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“UN Convention must criminalise private sector corruption,” says Transparency International

TI calls for the UN Anti-Corruption Convention to deter bribery of corporate officials and criminalise private sector corruption

"Private sector corruption should be subject to preventive measures and should be criminalised just like corruption in the public sector," says Transparency International (TI), the leading global non-governmental organisation engaged in the fight against corruption.

"Bribery of corporate officials has transnational dimensions just like bribery of public officials," said Jeremy Pope, Executive Director of TI's Centre for Innovation and Research, speaking in Vienna today, "and progress on criminalising private sector corruption at the current drafting stage is crucial to the chances of securing a UN Convention with teeth and global reach." The Third Reading of the United Nations Anti-Corruption Convention began in Vienna this week and continues until 21 March 2003.

"The private sector is larger than the public sector in many countries, and the line between the two sectors is blurred by privatisation, outsourcing and other developments," said Jeremy Pope. There is a growing recognition in OECD countries and worldwide of the need for action against private sector bribery, said Pope. "Tolerance of private sector corruption undermines public confidence in the private sector and can have serious economic and political consequences," he continued, "in particular thwarting sustainable development."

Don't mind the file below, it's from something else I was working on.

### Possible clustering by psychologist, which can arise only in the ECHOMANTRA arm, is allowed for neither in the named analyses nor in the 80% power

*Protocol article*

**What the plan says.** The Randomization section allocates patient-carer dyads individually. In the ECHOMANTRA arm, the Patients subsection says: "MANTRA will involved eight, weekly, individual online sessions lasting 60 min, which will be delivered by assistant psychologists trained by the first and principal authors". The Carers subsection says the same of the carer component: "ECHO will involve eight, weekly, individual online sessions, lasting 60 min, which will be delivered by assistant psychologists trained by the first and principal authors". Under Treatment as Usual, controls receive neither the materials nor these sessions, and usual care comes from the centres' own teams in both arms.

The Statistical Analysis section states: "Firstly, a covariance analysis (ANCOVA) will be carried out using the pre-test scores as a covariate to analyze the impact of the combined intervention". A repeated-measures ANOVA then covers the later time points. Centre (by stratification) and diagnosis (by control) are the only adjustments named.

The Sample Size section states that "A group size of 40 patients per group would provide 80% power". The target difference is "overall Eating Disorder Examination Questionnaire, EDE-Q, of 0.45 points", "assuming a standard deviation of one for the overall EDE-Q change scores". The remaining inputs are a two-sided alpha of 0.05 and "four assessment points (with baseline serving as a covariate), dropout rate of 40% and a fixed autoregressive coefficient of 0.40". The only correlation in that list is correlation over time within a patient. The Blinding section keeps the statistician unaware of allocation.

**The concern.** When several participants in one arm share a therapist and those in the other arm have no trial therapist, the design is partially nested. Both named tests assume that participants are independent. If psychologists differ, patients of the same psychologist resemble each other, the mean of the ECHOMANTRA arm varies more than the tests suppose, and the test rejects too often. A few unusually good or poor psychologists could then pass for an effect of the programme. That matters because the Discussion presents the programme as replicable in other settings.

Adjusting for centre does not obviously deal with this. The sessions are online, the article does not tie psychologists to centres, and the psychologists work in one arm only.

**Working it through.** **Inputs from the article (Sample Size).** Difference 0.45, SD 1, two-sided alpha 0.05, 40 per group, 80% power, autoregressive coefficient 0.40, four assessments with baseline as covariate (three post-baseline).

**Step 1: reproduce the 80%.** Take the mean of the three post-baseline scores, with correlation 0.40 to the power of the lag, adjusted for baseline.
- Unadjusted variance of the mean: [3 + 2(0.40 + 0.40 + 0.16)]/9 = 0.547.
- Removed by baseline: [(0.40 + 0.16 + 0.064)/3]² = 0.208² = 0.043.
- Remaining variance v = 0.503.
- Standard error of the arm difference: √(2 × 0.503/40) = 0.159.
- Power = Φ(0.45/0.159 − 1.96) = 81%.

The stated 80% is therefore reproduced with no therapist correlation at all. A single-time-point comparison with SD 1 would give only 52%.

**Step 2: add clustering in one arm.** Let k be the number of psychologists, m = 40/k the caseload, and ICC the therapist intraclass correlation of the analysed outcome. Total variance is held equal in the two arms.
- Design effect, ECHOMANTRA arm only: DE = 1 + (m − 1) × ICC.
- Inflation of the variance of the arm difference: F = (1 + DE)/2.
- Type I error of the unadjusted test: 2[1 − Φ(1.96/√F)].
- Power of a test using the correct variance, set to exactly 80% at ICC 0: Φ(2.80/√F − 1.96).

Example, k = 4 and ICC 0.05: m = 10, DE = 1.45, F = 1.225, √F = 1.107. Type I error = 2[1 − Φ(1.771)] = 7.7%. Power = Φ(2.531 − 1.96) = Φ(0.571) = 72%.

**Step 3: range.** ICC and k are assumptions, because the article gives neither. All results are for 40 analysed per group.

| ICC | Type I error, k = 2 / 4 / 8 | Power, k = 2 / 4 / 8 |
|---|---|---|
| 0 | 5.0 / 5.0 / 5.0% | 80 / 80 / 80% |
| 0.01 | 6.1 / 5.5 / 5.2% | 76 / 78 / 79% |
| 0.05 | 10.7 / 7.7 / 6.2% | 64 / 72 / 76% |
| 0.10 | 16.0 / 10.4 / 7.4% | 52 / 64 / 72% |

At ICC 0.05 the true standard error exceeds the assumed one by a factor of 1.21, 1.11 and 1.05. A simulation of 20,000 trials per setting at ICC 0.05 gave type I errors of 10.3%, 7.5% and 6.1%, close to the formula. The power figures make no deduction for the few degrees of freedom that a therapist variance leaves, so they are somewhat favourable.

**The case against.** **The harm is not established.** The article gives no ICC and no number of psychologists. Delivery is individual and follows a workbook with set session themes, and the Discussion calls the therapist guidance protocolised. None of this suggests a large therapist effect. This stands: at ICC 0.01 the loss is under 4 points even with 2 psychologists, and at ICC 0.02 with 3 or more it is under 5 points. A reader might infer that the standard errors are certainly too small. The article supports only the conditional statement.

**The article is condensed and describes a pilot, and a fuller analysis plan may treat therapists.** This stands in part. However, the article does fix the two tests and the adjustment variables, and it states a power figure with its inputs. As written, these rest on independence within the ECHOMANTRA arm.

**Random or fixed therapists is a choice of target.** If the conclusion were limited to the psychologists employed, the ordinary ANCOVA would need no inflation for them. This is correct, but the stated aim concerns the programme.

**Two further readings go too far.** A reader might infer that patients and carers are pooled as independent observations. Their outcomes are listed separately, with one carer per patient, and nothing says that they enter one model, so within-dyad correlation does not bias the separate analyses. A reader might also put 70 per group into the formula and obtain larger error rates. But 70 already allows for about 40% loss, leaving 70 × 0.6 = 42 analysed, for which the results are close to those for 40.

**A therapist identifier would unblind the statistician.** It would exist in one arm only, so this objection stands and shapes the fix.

"The final stages of the drafting process that will be crucial to determining whether the Convention is little more than a marginal improvement in international co-operation in anti-corruption enforcement, or represents a real breakthrough in globalising anti-corruption laws and practices worldwide," said Pope.

While it is important in a global instrument to reach a broad consensus, Pope cautioned: "If some countries cannot live with key provisions, maybe they aren't ready to subscribe to the Convention. Their positions should not dilute the commitments other countries are willing to make." He added that "TI strongly supports an entry-into-force threshold of 20 ratifications. A requirement for 40 ratifications, as proposed by some delegations, is too high. There are precedents in other United Nations instruments for both approaches, and there is no reason why the international community should have to wait so long before a potentially effective anti-corruption weapon becomes available to investigators and prosecutors."

For TI's proposals to the negotiation sessions, see http://www.transparency.org/

Note to editors:
The UN Anti-Corruption Convention 5th session (Third Reading) takes place in Vienna on 10-21 March 2003, the 6th session in Vienna on 21 July - 1 August, and the Convention launch is scheduled to take place in Mexico in December 2003.


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